There were a few minutes within one of the concerts—a strange work based on mystical texts set to a combination of Persian music with rock, ...
J. Rolando Matalon
José Rolando Matalon, B’nai Jeshurun’s senior rabbi, was born in Buenos Aires, Argentina, and was educated in Buenos Aires, Montreal, Jerusalem, and New York City. After his ordination at the Jewish Theological Seminary in 1986, Rabbi Matalon came to BJ to share the pulpit—and vision—of his mentor and friend Rabbi Marshall T. Meyer. They worked together to revitalize the congregation and turn its focus to prayer, learning, service, social justice, and interfaith cooperation.
After Rabbi Meyer’s death in 1993, Rabbi Matalon became BJ’s spiritual leader. He was joined by Rabbi Marcelo Bronstein in 1995 and by Rabbi Felicia Sol in 2001. With the support of Hazzan Ari Priven, Rabbis Matalon and Sol now lead a vibrant, diverse community of 1,800 households.
Rabbi Matalon’s visionary leadership has had a profound impact on the revitalization of Jewish synagogue life in the US and in Israel, his involvement in the New York, Jewish, and Israeli communities is broad and deep. He has received awards from the New York Board of Rabbis, the Jewish Peace Fellowship, the New Israel Fund, and T’ruah: The Rabbinic Call for Human Rights.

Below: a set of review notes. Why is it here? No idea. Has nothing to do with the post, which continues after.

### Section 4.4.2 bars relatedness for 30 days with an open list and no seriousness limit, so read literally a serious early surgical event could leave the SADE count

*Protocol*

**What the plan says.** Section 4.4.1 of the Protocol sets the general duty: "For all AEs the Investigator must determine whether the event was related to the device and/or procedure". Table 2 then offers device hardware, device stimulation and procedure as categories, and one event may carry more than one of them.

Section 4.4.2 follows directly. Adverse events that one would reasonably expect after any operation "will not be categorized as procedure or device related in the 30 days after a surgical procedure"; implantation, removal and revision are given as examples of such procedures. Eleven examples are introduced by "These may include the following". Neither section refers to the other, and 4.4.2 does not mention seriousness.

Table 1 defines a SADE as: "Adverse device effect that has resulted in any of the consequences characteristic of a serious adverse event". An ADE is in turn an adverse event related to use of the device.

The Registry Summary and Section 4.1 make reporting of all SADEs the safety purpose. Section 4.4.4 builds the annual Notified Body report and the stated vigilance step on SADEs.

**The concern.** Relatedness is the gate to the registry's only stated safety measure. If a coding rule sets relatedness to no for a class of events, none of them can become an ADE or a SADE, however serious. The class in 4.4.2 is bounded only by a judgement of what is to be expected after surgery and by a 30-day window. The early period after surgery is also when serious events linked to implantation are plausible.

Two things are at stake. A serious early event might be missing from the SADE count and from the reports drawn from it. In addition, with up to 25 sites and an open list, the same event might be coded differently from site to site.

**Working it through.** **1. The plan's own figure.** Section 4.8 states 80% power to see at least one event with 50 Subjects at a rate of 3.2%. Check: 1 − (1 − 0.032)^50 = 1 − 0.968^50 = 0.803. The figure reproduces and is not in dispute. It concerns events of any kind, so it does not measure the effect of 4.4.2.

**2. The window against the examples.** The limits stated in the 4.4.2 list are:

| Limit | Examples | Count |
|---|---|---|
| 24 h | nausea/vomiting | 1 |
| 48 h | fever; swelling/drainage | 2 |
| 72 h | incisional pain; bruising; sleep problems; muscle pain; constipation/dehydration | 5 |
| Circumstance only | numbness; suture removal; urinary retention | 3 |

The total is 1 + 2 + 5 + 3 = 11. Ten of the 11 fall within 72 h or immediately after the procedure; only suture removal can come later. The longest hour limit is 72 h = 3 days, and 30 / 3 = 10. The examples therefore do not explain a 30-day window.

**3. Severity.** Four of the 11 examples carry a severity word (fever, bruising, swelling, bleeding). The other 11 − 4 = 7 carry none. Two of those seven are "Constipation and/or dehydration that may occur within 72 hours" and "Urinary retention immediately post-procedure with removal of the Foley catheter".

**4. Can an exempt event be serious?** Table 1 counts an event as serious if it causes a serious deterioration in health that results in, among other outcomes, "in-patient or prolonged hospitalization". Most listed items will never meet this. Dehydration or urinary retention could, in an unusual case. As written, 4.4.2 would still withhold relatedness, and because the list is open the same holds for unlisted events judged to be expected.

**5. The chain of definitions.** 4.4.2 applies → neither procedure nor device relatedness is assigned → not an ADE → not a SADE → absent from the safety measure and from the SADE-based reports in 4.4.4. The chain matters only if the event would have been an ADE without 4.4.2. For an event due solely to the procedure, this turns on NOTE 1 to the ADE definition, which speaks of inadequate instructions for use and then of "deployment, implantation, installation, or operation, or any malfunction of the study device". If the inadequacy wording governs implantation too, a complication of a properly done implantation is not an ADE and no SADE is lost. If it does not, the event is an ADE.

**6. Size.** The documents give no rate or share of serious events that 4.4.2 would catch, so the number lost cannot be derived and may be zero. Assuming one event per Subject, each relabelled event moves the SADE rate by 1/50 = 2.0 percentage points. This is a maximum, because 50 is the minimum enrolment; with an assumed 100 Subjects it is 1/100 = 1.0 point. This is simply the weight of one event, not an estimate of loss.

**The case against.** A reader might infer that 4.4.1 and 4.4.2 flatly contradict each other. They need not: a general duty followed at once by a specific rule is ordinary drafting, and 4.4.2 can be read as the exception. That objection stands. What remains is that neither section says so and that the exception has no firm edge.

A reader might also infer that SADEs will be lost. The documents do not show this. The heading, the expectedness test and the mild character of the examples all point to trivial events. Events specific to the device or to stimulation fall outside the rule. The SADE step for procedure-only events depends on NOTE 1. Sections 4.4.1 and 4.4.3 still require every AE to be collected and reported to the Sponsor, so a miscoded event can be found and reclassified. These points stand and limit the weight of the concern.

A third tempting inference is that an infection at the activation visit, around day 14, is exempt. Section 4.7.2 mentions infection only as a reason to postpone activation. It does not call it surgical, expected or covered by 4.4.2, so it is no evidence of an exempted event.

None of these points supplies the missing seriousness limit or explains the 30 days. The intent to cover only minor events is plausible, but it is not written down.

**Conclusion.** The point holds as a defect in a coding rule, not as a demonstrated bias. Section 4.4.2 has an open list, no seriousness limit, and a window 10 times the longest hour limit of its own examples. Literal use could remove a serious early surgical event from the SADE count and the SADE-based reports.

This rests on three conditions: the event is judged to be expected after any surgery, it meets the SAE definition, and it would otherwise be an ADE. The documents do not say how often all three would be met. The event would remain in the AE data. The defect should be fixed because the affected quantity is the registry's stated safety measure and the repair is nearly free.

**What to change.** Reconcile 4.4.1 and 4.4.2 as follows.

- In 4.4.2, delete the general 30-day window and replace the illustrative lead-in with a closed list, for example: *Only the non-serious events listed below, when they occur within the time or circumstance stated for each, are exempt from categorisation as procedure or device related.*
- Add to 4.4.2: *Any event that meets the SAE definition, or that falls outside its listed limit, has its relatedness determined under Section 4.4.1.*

Rabbi Matalon is a founding co-director of Piyut North America, a partnership between B’nai Jeshurun and Hazmanah Le-Piyut in Israel, which is dedicated to the dissemination of liturgical music from Jewish communities around the world. A student of Arabic and Turkish music, Rabbi Matalon plays the oud (Arabic lute). Rabbi Matalon is married and has two daughters.
Articles Written by
J. Rolando Matalon
Everyone and every group is involved in their own pain: in the righteousness, the misfortune, the suffering of their own group, in the victimhood of ...
This year, we made some small but significant changes to our membership forms. We are expanding the language options for gender identity: evolving the choices ...
Today our justice system found the man who killed George Floyd guilty. But our hearts are still heavy. The conviction today is one small victory ...